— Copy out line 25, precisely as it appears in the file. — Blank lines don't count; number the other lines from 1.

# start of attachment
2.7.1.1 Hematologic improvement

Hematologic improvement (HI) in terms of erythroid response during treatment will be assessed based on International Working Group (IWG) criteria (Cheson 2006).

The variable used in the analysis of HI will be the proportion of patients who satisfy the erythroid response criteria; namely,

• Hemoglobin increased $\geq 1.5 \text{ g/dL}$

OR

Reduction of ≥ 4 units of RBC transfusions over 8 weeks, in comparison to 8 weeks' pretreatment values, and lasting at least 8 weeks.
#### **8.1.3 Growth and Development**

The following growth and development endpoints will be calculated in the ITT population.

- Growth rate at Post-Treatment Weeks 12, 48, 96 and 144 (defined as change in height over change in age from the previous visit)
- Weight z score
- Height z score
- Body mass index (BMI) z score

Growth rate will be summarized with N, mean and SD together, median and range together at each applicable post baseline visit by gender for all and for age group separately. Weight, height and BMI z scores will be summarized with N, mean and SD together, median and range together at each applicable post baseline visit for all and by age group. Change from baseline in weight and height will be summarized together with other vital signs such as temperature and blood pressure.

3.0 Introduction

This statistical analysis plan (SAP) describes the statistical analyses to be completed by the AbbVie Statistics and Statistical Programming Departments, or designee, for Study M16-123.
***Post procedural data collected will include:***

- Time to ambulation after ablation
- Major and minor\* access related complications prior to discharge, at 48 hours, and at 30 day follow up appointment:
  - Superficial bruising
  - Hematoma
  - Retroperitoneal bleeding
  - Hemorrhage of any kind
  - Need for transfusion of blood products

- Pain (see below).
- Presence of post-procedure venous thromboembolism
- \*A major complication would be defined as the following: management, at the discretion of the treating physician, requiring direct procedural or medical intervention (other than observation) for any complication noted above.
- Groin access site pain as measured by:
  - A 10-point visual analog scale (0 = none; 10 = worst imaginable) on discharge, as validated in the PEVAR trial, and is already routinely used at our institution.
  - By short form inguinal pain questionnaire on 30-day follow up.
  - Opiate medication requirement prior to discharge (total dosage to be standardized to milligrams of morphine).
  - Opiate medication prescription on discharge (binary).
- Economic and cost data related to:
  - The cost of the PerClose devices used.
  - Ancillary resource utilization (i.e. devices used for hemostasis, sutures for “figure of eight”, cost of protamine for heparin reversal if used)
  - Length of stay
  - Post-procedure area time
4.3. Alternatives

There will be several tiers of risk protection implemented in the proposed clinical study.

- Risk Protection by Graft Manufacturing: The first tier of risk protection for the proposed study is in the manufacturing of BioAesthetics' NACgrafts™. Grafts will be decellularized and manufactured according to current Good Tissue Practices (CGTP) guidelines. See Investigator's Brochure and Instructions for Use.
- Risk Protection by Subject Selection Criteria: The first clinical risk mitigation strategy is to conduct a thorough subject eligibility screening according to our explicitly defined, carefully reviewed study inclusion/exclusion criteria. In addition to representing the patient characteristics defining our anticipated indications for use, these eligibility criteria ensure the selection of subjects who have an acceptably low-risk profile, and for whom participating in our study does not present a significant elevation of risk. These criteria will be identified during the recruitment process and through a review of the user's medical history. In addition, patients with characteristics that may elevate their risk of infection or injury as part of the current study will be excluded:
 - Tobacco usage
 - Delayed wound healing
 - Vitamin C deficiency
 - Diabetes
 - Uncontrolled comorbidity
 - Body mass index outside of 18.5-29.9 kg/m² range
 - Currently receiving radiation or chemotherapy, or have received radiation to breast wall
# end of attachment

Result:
- Presence of post-procedure venous thromboembolism